Two Birds of Prey

This story is for my old friend Donna, homebound in frigid Minnesota. She’s always loved the flora and fauna of the Northwest.

    We’re used to the sight of eagles circling along the bluff below us, soaring on wind currents while keeping an “eagle eye” out for rodents and other small creatures in the fields. But this morning I was amazed to see huge black wings float across our front yard. As the bird lifted to the top of one of the twin firs across the road, I saw the flash of white tail feathers as he landed. His snowy head turned to scan the ground below and I thought, “Look out, neighborhood cats!”

    But there were already crows on guard duty in the neighboring fir and they did not take the invasion peacefully. Although they looked very small in comparison to the interloper, they knew an eagle strikes first with his talons. And those lethal claws were busy holding on to his perch. So they boldly swooped and dove and hovered and scolded. One crow even grazed the eagle’s back, ruffling its feathers and jarring the big bird, which tried to ignore the indignity. Although I am impressed and amazed every time I get to see one of God’s creatures living into its niche in creation, I’m glad the crows interfered with the eagle’s intentions this morning. 

    We had the chance to see another rare sight a month ago while visiting Tucson, Arizona’s Sweetwater Wetlands. This stocky, yellow-legged bird is a black-crowned night heron, very common across the U.S. and around the world. But because it’s most active at night or at dusk, a lot of people never see it. Night herons often build their stick nests in colonies over water.  We first saw this one in the daytime, standing motionless as a piece of driftwood, its back toward us.

    Just as I clicked the shutter, its powerful bill stabbed into the water and came up with this prey. The frog didn’t struggle long, even when the night heron dunked it several times. We left him to breakfast in peace.

    *Perhaps someone reading this will know why this bird did not have the black back and crown the books say it should have, although if you click to enlarge the picture you can see the characteristic single white plume on its head. Would love to have your comment.

A Good Day for Birds

A flock of snow geese with Mt. Baker as backdrop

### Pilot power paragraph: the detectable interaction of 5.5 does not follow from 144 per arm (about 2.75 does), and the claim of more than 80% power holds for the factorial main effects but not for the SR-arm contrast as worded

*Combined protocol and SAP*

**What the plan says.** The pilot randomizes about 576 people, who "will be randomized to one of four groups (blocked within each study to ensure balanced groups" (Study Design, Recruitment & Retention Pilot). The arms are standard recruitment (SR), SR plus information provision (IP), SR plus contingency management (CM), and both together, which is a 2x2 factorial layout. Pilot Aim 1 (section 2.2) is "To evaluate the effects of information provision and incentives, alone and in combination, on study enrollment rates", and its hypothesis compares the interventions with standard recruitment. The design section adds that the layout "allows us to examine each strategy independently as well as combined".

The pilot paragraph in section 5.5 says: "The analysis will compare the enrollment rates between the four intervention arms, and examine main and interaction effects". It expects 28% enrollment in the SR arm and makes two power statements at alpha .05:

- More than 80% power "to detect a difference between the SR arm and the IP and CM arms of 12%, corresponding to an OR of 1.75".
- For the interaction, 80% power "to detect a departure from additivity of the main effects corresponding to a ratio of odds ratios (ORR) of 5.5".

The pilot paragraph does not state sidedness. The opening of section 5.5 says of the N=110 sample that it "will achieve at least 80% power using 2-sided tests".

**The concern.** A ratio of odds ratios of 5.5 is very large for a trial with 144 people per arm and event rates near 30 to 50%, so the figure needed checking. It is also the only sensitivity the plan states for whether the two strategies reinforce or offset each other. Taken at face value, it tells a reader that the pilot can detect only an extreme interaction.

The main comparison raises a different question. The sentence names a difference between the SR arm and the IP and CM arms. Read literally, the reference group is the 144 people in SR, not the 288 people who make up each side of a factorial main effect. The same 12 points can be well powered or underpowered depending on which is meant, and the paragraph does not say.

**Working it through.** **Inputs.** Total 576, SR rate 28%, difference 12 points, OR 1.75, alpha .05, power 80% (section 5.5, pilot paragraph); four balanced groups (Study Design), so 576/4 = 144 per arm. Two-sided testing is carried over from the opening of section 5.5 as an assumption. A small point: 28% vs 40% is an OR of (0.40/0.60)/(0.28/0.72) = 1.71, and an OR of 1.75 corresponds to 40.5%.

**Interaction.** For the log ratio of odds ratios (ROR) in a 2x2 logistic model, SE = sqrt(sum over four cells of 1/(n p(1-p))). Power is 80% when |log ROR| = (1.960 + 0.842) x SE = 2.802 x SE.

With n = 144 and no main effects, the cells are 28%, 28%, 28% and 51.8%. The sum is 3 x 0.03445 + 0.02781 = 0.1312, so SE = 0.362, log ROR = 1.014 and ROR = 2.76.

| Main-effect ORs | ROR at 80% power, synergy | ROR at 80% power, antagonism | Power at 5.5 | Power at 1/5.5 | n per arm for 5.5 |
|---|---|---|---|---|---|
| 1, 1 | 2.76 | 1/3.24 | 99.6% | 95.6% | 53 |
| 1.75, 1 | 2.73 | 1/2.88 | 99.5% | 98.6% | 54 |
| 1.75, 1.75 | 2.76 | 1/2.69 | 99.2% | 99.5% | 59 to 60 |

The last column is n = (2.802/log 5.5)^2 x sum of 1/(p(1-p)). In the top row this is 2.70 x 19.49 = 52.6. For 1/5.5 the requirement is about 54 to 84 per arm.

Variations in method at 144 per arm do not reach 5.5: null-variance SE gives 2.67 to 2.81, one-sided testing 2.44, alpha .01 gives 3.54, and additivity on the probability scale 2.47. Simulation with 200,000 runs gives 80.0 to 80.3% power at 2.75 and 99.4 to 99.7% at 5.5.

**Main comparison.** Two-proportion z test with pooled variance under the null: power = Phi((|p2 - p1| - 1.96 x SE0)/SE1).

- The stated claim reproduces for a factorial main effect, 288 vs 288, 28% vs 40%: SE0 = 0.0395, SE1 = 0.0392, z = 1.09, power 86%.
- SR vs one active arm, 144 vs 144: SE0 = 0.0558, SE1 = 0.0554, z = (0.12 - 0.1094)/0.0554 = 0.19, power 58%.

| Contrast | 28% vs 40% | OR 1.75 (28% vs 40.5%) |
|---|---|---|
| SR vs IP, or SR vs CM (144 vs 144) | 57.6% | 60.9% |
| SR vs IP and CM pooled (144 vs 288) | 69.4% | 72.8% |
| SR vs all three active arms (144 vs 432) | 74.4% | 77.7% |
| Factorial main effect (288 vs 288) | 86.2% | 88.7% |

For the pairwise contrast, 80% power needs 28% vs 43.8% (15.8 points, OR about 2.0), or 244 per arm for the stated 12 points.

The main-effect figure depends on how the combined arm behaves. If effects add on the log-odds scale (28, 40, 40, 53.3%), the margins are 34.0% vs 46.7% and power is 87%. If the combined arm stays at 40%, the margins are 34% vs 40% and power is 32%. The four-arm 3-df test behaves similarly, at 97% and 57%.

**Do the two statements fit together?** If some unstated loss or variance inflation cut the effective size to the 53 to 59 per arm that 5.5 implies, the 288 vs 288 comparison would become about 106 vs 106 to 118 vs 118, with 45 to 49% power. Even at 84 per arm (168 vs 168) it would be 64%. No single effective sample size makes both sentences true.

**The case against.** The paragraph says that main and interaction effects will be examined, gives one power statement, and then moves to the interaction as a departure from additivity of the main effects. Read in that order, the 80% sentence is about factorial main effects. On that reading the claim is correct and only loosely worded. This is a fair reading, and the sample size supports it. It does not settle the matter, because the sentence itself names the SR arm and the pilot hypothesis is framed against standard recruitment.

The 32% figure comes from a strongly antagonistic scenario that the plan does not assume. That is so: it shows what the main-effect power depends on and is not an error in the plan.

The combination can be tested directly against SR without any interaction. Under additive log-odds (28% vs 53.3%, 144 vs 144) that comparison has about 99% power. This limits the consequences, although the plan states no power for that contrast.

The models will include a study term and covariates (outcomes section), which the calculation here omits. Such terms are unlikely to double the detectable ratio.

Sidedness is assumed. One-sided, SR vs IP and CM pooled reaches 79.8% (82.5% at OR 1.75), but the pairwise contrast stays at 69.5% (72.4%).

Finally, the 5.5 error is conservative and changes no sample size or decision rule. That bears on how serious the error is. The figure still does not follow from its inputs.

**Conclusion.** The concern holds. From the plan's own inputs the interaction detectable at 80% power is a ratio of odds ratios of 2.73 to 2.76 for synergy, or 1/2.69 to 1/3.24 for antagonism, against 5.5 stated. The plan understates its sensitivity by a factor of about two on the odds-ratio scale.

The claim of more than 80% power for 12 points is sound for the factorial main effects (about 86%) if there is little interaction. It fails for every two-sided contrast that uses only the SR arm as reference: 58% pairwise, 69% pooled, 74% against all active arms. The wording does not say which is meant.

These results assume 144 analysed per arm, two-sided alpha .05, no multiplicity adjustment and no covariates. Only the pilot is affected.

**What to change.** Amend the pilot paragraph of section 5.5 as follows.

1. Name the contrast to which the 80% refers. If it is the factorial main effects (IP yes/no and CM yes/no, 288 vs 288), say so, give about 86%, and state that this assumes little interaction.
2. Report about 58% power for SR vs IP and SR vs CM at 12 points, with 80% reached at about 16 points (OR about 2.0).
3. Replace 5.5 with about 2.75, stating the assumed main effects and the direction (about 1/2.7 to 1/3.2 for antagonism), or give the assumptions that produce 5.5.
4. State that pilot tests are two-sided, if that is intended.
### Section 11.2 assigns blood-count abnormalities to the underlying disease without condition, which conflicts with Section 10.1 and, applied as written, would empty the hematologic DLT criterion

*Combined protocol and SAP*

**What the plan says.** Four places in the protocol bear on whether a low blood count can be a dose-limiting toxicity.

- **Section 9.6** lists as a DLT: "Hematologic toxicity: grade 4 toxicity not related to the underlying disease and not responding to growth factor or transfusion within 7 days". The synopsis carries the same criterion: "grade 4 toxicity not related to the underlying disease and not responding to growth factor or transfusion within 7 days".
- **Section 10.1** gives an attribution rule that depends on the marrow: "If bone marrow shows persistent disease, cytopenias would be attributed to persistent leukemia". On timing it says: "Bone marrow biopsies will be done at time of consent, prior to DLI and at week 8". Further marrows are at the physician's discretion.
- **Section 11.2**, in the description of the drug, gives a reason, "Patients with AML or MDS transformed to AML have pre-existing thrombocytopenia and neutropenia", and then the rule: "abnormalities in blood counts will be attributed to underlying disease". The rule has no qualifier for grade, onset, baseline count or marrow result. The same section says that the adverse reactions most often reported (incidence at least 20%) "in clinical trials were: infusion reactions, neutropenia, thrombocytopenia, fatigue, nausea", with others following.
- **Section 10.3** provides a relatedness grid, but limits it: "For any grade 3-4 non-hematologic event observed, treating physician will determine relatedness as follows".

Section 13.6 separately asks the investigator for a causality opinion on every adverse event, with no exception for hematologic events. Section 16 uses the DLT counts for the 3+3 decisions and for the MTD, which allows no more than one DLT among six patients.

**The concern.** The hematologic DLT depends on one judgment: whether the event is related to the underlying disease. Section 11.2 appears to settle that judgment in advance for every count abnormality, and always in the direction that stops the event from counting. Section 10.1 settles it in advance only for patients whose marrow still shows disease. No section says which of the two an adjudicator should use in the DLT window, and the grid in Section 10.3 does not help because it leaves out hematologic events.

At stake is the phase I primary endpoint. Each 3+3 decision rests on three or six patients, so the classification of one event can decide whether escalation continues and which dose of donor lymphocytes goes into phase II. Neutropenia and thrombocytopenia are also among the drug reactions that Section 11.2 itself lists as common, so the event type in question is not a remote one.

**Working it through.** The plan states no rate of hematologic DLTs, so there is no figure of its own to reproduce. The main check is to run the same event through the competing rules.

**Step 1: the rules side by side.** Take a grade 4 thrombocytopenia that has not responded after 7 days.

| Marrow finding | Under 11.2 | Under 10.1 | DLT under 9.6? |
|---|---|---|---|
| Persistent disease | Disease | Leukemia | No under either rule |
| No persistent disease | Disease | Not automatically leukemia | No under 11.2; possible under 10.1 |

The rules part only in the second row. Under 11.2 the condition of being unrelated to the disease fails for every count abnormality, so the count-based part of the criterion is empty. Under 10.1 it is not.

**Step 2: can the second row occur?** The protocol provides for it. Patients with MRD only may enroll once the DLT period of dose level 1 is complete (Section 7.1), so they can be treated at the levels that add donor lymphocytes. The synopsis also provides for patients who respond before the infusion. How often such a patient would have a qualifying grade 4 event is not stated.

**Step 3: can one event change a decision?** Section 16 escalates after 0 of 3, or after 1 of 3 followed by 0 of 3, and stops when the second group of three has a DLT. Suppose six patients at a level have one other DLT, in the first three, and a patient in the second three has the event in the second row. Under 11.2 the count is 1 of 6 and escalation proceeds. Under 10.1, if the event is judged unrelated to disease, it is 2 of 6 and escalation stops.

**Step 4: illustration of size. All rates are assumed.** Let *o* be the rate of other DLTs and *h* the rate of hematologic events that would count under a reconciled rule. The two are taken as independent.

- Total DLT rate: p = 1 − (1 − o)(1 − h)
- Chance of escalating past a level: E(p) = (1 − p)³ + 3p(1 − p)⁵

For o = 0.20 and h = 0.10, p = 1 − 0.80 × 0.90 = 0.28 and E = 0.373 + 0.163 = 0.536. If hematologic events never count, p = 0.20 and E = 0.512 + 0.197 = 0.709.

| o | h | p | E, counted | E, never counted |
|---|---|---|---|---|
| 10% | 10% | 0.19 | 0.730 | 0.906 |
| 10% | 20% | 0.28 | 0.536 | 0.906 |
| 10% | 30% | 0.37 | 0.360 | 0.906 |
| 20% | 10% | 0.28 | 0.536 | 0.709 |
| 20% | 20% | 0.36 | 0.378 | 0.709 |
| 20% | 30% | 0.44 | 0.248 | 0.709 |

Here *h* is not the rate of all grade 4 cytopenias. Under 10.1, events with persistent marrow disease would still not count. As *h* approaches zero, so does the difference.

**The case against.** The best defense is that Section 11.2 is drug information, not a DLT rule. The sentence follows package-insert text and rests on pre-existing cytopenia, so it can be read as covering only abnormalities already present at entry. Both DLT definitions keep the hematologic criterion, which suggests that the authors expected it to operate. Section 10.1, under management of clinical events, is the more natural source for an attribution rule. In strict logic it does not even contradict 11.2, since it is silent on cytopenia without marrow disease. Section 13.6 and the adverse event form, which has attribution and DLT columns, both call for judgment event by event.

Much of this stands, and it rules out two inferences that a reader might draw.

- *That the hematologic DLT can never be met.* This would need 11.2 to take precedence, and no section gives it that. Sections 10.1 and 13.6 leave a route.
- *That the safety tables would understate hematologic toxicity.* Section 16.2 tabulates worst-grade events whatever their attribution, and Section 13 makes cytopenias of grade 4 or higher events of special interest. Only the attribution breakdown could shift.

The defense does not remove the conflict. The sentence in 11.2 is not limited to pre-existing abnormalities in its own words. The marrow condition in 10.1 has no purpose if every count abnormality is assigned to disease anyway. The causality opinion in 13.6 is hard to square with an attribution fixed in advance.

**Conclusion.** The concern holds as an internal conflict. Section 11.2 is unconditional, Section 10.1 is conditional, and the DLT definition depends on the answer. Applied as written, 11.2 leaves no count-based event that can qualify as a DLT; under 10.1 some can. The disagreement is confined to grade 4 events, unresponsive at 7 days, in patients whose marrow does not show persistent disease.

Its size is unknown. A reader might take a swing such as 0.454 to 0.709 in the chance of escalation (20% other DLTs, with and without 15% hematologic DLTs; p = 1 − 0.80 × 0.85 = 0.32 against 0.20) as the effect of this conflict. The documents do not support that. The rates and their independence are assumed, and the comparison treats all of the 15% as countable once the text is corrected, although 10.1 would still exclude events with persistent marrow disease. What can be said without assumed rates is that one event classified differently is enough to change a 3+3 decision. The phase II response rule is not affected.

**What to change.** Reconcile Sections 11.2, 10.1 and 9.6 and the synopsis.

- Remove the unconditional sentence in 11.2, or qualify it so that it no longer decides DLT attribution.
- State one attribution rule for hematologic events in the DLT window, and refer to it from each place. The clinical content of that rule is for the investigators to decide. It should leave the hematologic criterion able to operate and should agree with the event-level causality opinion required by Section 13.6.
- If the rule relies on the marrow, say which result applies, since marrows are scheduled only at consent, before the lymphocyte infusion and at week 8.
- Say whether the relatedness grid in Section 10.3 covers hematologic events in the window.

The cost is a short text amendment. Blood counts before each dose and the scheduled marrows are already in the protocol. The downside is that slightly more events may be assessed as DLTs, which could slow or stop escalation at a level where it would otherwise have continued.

A large proportion of this flock are gray-feathered young birds. Note one wears a collar.

    January and February are soggy months in northwest Washington. The ground gets so saturated the bluffs and hillsides slide under their own weight. Rainwater can’t soak into the flat fields of the Skagit and Stillaguamish Deltas, and it can’t run away, so it lies in a silver sheen beneath the sprouting grass or between furrows.

    The birds love it. Fields become shallow lakes where flocks of ducks preen and dabble. Harriers swoop in search of field mice forced from their burrows. Blue herons hold solitary vigil along the drainage ditches while hundreds of swans muddy their plumage foraging in plowed fields.

    We aren’t expert birders, but we’ve noticed some birds are doing things differently this year. Only a few snow geese spent the winter around Stanwood, compared to the usual thousands. There are far more trumpeter and tundra swans than usual. But we’re told that there are plenty of snow geese in fields farther north. Maybe they just don’t like to share their territory.

    Be that as it may, when the first day of February dawns sunny and bright, we join dozens of other motorists and cyclists on the narrow back roads of the Skagit Delta. Spring is in the air although a chill wind blows streamers of fog inland. New growth is sprouting, pussy willows blooming, alder catkins heavy tasseled with about-to-be-released pollen. Birds and birders are out in force.

    Nearing the village of Edison, we see cars stopped along both sides of the road. Spotting scopes and telephoto lenses aim toward the leafless alders. Eagles, so many I lose count, perch in the trees and pose for the cameras. Why so many? Next weekend Edison holds a birding festival. Maybe the eagles got word and are awaiting the festivities. (For more about the festival, go to

Of the 5 eagles in this shot, 4 are young ones.